Interrupting the spirit of freedom that was part of this self-care oriented healing in the Faerie circles, Hay attempted to apply his pet notion of subject-subject identity to these renewed and realized selves and emphasized the idea of being other than men, though not women. Many participants found Hay’s explicit and forward focus on a theoretical identity framework to be overbearing, particularly as they worked to find supportive grounding through an emphasis on lived experience. In response to Hay’s forcefulness, by 1980 Mitch Walker found himself monitoring Hay’s activities and tendencies towards manipulation as the head of what Walker called the “Faerie fascism police force.” If Walker was responsible for opening up a space for psychotherapeutic transformation, then, Hay tended towards closely directing that transformation to his own ends, which were explicitly political. This tension over the relationship of the Radical Faeries to politics would be an ongoing one, evoked in large part by Hay’s behavior, a point I will return to.

Continuing to think about transformation, it is necessary to look at the ritual structure – or lack thereof – in which the Radical Faeries existed. Unattributable to and unguided by any specific person, and in this sense perhaps most naturally of the Radical Faerie community were the rituals that arose at the 1979 and 1980 spiritual gatherings. It may seem contentious to describe these largely unplanned or guided episodes as rituals, but that is how every Faerie speaks of them – with the respect accorded to much more rooted and traditional acts. These Faerie rituals were rooted in an embrace of those aspects of the self that had originated as wounds. If these men – or not-men as many of them might have it –if they had come to these gatherings deeply hurt by society’s treatment of their sexuality and gender, it was the uplifting of those aspects of the self that allowed for transformation. So, for example, in 1979 the most widely remembered and affective ritual of the gathering was what is known simply as the mud ritual. The mud ritual literally consisted of lugging buckets of water out beyond the ashram where the gathering was being held, dumping them into a clay-based dry river bed, and then, covering each other in mud. At the center of it all laid one man with an erection, and the group covered him in mud and built up a giant earth phallus upon him, then lifted the man up while the group chanted around him. The scene was spiritual, orgiastic, and primal all at once, and many felt that they came away from that ritual transformed. As the men stripped the thick mud from their bodies, some spoke of “scraping off the ugly green frog skins” – the participants were frogs who had become princes through this moment of communion in the mud. There is perhaps no clearer or more playful allegory for transformation than the frog prince.

Here I will take a diversion to think briefly about the concept of transformation as it relates to liminal space. I would argue that Faerie gatherings took place in liminal space – space that is in the words of anthropologist Victor Turner “neither here not there; they are betwixt and between the positions assigned and arrayed by law, custom, convention, and ceremonial… their ambiguous and indeterminate attributes are expressed by a rich variety of symbols.” Faerie gatherings are certainly rich with symbols – bells, talismans, circles, the list goes on –but more importantly, Faeries refuse the social positions assigned by convention, particularly when they are gathered together. While some ultimately came to live on Faerie land full time, or otherwise lived in rural settings, many of the more urban men who felt called by the Faeries felt a shift occur that they carried with them back into their day to day lives and jobs. Even the occasional Faerie gathering was enough to sustain men caught in corporate drudgery or capitalist collusion back in the real world; inside they knew they were different and more importantly that they were not alone. A whole Faerie community waited for them out on the land, could be called up in quiet moments of communion with the true self.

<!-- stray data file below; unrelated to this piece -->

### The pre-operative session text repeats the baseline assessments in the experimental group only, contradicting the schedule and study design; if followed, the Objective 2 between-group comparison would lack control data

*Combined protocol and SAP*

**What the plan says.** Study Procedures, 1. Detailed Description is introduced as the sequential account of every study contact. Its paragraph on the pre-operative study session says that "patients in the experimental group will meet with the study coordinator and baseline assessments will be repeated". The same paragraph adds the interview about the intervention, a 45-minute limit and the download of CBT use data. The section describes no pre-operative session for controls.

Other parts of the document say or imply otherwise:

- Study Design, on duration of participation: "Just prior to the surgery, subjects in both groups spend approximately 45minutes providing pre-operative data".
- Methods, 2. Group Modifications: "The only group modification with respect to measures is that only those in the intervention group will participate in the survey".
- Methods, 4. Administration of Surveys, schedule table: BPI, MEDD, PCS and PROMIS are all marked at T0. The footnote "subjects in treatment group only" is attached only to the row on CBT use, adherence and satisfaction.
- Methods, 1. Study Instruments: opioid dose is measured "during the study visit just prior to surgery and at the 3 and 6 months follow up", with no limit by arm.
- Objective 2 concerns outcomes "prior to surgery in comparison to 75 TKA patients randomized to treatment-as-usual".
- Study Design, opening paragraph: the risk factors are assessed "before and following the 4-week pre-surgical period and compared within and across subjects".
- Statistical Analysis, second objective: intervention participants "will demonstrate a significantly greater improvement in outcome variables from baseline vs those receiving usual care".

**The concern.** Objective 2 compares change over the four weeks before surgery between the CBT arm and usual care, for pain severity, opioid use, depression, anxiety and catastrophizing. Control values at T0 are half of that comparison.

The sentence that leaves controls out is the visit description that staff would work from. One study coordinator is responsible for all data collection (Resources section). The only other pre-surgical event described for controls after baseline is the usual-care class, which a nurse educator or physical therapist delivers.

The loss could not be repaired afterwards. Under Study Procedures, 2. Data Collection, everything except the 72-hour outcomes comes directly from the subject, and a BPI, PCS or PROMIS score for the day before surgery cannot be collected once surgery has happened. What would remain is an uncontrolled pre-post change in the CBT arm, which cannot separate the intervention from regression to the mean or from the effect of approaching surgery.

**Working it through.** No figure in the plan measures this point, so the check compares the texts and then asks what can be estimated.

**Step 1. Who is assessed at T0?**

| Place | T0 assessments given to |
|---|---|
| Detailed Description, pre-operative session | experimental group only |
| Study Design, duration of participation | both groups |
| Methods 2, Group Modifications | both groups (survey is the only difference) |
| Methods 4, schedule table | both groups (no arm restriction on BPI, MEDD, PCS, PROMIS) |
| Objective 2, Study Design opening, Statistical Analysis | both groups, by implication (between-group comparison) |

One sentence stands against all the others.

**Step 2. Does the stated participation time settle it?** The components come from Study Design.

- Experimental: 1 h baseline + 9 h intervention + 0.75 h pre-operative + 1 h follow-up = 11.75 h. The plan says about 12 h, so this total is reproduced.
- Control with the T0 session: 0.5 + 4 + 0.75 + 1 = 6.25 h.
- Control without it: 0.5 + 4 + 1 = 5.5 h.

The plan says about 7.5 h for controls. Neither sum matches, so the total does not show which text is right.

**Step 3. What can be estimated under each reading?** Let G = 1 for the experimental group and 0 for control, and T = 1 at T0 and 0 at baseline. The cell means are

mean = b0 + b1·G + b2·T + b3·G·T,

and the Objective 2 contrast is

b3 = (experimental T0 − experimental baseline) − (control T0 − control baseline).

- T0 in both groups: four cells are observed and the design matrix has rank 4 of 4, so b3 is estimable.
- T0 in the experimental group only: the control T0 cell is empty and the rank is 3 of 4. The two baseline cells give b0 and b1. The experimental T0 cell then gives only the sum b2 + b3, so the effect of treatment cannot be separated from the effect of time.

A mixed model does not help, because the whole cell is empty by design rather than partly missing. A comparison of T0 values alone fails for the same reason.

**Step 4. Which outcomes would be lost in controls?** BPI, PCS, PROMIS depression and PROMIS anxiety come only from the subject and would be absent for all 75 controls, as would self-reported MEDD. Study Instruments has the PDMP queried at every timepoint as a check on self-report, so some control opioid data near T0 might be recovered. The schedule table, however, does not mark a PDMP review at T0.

This internal knowledge of being different did ultimately have political ramifications for the Radical Faeries. While some resented Hay bringing the outside onto the land, political involvement is central for Faerie sensibilities. As Stuart Timmons writes, Hay was highly insistent when it came to sharing what he saw as the political possibilities of the Radical Faeries. Hay urged involvement in demonstrations, the writing of letters to congressional representatives, coalition building, and more. Many were unsure that this kind of political orientation was appropriate to or necessary for the Faerie life they imagined. Attempting to keep the peace, Don Kilhefner tried to balance Hay’s enthusiasm, but ultimately his interventions were unnecessary. Particularly with the rise of the AIDS epidemic in the 1980s, Faeries found themselves spontaneously engaging in political organizing without any urging or meddling on the part of Hay. As a subject of organizing emphasis for the Faeries, AIDS makes a kind of logical sense in that it directly effected the community, but it is also interesting to note that, thinking about the work of ACT UP, for example, AIDS-related organizing was some of the most creative political work in recent times. The unconventional nature of the Radical Faeries, then, seems perfectly suited to this political project and although Hay was critical of the kind of confrontational masculinity he felt ACT UP endorsed, I would suggest that the kind of freewheeling, generative ritual space of the land shares many characteristics with the kind of organizing that galvanized queer communities confronting AIDS. Although the Faeries were oriented towards rural spaces and ACT UP was a more urban movement, the same kind of creativity was definitive of the two groups and some Radical Faerie members, such as Stephen Fish and Robert Navarret, were active in primarily west coast branches of ACT UP.